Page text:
Our first travels in the 1960’s were with Fromer’s “5$ a Day” specials. Hauling small children was made easier with organizations welcoming travelers. This experience has made my kids inveterate travelers all their lives.

    Now alone nearing 85, I’ve covered 52 countries alone in the same manner…on the cheap and meeting more people than I would with a mate. That wander lust has never left but my last inquiry to take the tour in Jordon got an “ugh!” response. It has always seemed a uniquely young American traveler’s response: “ugh” old people! I can ignore it!

    After all these years of travel, I’ve chosen Thailand to settle. It’s great for Asian travels and have .been here on the beach 18 years. Have finally become a partial home body…living months at a time before I get the itch to travel alone again

  15. I love the quote in here, ‘There’s a lot of time in the day if you use it right.’ Traveling or at home, there is no rest for the weary and I think this article describes the constant struggle to push ourselves yet also find time to relax. I hope you have a productive and satisfying time this next chunk in NYC.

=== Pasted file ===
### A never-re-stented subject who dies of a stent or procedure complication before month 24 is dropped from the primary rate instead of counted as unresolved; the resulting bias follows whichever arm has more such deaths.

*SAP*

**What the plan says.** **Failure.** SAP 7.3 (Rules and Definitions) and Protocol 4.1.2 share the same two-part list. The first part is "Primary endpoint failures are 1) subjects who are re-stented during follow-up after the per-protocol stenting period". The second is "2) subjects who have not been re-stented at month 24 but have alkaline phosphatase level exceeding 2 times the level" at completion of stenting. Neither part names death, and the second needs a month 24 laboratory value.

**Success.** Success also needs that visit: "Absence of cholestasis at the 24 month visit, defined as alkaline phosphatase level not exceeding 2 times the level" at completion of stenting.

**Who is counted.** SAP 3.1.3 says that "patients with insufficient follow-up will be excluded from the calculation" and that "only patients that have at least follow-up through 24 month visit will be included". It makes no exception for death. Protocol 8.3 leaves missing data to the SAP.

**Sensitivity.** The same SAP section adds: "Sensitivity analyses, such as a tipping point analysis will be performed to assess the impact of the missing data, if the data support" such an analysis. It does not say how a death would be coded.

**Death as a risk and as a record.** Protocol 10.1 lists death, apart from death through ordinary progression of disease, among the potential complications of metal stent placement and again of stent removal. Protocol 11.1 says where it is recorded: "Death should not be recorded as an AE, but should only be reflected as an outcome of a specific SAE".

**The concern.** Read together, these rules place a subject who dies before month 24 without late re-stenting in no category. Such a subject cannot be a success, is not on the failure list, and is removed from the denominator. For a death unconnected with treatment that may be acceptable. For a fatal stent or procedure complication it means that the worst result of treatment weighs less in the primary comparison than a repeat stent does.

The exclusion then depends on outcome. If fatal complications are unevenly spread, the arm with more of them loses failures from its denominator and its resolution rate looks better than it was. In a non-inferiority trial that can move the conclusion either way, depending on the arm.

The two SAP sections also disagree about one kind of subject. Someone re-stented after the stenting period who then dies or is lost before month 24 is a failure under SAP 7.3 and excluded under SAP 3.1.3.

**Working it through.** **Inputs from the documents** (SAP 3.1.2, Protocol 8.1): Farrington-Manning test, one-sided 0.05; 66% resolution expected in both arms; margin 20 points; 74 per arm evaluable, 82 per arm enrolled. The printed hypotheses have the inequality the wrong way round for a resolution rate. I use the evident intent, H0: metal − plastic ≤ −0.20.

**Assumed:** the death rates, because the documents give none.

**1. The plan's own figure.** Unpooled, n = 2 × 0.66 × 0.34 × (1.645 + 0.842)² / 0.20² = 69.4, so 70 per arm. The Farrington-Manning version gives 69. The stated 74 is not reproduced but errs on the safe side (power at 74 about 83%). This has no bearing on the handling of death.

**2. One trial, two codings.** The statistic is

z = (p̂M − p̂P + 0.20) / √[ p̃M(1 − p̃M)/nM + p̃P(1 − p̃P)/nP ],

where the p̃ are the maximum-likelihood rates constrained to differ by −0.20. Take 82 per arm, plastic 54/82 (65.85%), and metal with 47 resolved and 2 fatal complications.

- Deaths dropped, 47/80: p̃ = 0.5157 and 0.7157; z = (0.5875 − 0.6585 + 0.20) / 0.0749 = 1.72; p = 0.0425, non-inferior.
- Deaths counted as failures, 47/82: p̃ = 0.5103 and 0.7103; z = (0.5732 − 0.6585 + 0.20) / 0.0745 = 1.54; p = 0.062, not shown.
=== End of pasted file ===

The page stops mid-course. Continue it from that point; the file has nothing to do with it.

16. This post really resonated with me, Matt. I’ve lived abroad as an expat, taken both short (1-week) to medium-length (6 weeks) trips and have yet to figure out what the balance is in my life. I’m at a fork in the road and my options are, continue with what I’m doing and incorporate a few 3 week trips over the next year into my life, or pick up and go for 9 months. I realize the travel bug won’t go away, but I’m finding difficulty understanding which will be best for me. I’m planning on the 9 month adventure, but that’s not sustainable, or what I want, long-term. Finding the balance is the key, but definitely requires taking some risks and taking action to figure out what works! Love the post.